Chinese Ambassador’s Twitter Account “Hacked”

Security

The People’s Republic of China says the Twitter account of an ambassador who ‘liked’ a tweet containing pornographic content was hacked.

The account in question belongs to Liu Xiaoming, the PRC’s ambassador to the United Kingdom. While Twitter is banned in the PRC, Chinese diplomats and their staff who live overseas are permitted to use the social media platform.

On Wednesday, the account appeared to give a digital thumbs up to a tweet in which a sexual act was depicted in a 10-second video.

Other posts ‘liked’ by the ambassador’s account included comments that were critical of the PRC’s Communist party. 

The Chinese embassy in London has said that action will be taken unless Twitter instigates an investigation into what the PRC is calling “abominable.”

‘Likes’ appearing to have been digitally distributed by the ambassador remained active on Twitter for around an hour before being reneged. Other Twitter users, surprised by the content’s seemingly meeting with the ambassador’s approval, commented on their appearance.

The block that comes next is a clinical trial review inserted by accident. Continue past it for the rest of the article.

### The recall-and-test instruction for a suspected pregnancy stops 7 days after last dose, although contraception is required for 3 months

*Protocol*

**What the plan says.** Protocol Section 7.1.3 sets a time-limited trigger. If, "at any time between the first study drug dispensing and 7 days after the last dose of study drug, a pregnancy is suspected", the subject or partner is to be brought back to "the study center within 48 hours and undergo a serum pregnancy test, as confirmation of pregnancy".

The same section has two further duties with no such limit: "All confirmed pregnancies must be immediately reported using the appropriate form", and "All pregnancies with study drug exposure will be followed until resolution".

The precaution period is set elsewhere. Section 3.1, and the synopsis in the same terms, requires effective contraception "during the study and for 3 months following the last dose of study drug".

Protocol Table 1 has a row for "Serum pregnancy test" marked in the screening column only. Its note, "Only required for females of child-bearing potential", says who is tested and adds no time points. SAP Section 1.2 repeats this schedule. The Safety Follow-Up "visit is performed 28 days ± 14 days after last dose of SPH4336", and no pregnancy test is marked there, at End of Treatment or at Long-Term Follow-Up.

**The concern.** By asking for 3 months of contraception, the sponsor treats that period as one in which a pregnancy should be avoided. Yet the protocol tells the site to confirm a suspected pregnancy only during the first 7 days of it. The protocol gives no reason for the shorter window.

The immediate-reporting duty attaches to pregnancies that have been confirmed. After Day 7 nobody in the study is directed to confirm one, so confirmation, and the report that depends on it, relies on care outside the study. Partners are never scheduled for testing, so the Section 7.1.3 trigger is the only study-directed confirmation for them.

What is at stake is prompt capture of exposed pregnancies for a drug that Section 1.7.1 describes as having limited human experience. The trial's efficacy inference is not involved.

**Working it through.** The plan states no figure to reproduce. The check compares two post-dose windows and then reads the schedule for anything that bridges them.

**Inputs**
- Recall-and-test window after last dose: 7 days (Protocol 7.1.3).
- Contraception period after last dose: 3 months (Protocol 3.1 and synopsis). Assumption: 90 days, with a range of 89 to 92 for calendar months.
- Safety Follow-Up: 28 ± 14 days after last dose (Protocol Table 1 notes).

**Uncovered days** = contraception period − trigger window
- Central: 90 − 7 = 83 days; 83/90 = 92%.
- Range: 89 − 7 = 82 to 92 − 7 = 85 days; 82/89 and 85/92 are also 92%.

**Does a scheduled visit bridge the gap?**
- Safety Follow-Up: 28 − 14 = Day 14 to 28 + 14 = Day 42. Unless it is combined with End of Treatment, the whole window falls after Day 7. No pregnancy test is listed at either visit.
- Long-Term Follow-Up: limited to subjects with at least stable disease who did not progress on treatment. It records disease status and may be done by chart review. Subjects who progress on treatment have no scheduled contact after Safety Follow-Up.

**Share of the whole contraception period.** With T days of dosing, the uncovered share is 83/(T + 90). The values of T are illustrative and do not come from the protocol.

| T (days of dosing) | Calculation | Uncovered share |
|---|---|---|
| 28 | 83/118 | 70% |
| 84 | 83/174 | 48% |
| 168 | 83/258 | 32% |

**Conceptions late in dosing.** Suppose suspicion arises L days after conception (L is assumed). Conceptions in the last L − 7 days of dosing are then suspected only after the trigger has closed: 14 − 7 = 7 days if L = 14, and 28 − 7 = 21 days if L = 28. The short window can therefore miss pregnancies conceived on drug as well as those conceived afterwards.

Typically, Liu shares news stories distributed by the Chinese state media that depict the PRC in a positive light. During an interview with the BBC in July, Liu denied human rights atrocities were being committed in Xinjiang despite being confronted with drone footage of the acts being committed. 

Several hours after the alleged cyber-incident, a spokesperson for the London embassy issued a statement condemning the hack and attributing it to anti-Chinese cyber-criminals.

“Recently some anti-China elements viciously attacked Ambassador Liu Xiaoming’s Twitter account and employed despicable methods to deceive the public,” read the statement.

“The Chinese embassy strongly condemns such abominable behavior.”

The embassy said that it had reported the alleged hack to Twitter and urged the company to “make thorough investigations and handle this matter seriously.” 

The statement continued: “The embassy reserves the right to take further actions and hope that the public will not believe or spread such rumor.” 

Alleged hacking victim Liu republished the embassy’s tweet to his more than 85,000 followers, adding the phrase: “A good anvil does not fear the hammer.”

A hacker or hacking organization is yet to step forward and claim responsibility for the alleged hack.  

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